A triptych of what appear to be stormy 19th-century seascapes but are actually politically charged works by Banksy is to appear at auction to raise money for a hospital in Bethlehem.
The artist himself donated the three paintings, which will be sold by Sotheby’s in London with an estimate of £800,000 to £1.2m.
The triptych, Mediterranean Sea View 2017, is a response to the migration crisis of the last decade. The three traditionally framed paintings appear to be romantic-era seascapes, but the lifebuoys and orange life jackets washed up on the shore tell a different story.
Alex Branczik, Sotheby’s head of contemporary art for Europe, said Banksy took three found oil paintings and created a work that shed light on one of the burning issues of the 21st century.
“This triptych hangs in the Sotheby’s galleries alongside works by some of history’s greatest landscape painters, including Bellotto, Van Goyen and Turner. Banksy’s work, however, stands alone for its powerful political message.
The paintings were created for Banksy’s Walled Off Hotel in Bethlehem, which offers “the worst view of any hotel in the world” – a reference to the fence he looks over, separating Israel from the Palestinian territories.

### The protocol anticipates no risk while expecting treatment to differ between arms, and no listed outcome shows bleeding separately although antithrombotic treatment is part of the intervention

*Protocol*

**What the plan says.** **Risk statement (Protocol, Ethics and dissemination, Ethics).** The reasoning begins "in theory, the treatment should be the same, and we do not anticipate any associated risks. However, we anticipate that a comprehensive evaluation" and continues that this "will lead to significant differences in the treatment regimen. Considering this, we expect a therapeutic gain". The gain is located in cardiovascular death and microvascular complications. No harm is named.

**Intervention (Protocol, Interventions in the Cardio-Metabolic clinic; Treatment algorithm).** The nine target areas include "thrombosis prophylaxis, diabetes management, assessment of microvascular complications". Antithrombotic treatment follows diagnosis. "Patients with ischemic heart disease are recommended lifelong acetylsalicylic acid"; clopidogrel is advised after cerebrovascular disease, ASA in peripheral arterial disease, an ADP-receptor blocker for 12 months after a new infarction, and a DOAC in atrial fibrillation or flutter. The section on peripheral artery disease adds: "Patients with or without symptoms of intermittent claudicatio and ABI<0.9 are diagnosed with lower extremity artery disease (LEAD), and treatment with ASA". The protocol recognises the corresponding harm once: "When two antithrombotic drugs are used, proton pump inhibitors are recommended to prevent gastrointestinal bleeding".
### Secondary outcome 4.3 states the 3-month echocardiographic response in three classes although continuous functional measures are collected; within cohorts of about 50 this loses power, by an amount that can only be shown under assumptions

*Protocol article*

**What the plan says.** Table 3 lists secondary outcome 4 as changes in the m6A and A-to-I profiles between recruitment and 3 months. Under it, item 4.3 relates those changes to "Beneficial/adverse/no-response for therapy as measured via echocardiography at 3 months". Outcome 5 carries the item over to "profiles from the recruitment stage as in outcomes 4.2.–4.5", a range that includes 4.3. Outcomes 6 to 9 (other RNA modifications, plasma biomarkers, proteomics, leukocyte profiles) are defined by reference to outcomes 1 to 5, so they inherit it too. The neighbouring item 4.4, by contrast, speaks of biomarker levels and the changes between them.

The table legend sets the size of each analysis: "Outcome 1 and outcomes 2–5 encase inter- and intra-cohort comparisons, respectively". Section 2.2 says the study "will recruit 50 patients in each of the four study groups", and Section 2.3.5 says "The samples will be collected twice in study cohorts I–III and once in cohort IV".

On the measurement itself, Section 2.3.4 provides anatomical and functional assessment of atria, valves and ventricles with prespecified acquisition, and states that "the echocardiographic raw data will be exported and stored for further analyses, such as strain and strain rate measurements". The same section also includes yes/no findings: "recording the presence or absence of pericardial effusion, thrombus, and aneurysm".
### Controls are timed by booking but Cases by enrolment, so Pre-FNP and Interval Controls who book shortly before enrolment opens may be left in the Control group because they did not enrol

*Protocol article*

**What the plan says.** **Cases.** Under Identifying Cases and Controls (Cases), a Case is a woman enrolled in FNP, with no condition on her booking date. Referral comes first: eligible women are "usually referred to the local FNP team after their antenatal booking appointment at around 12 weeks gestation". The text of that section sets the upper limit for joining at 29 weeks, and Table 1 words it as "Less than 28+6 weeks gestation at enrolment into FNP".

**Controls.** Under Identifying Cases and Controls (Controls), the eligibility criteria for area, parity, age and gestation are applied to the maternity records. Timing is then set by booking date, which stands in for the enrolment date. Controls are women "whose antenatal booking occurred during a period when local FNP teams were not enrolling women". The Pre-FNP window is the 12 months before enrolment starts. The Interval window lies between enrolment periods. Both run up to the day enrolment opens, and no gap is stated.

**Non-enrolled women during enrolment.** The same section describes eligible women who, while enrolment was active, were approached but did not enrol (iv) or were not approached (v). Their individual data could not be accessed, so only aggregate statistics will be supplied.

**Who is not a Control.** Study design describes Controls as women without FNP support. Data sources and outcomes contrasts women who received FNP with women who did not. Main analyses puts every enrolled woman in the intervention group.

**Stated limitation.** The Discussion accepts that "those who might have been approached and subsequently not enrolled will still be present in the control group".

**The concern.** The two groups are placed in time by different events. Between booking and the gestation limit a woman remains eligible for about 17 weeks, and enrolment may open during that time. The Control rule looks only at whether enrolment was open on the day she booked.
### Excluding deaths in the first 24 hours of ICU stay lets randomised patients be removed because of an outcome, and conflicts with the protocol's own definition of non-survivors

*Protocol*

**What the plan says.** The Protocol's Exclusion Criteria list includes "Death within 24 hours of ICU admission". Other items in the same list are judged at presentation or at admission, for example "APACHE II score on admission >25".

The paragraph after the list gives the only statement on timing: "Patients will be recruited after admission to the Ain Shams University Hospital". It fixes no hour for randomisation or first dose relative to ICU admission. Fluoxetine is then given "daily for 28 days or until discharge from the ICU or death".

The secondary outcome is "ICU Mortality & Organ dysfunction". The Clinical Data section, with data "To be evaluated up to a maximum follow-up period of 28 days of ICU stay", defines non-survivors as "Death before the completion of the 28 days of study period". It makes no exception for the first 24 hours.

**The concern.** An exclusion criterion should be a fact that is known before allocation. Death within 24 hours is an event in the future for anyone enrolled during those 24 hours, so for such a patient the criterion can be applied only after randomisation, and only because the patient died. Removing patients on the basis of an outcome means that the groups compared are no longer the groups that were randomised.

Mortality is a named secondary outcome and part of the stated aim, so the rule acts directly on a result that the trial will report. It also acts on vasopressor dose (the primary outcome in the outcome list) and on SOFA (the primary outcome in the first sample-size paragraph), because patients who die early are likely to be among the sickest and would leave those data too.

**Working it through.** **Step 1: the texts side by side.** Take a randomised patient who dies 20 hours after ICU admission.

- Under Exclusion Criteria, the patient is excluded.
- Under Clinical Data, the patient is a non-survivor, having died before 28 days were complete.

It opened in 2017 and is a political statement as well as a functional hotel. Guests have been able to book rooms ranging from budget bunk-bed dorms to a Presidential Suite where water splashes from a machine-gunned water tank in the hot tub.
The hotel also houses the largest collection of works by Banksy. The triptych was created to be displayed above a fireplace filled with rubble in the lobby of the colonial-style hotel.
Proceeds from the sale of the triptych will go towards a new acute stroke unit and the purchase of children’s rehabilitation equipment for BASR Hospital in Bethlehem.
It will be sold at a Sotheby’s evening auction on Tuesday July 28 titled Rembrandt to Richter. The sale includes a rare Picasso drawing of his lover and muse Marie-Thérèse Walter and one of Rembrandt’s last self-portraits left in private hands.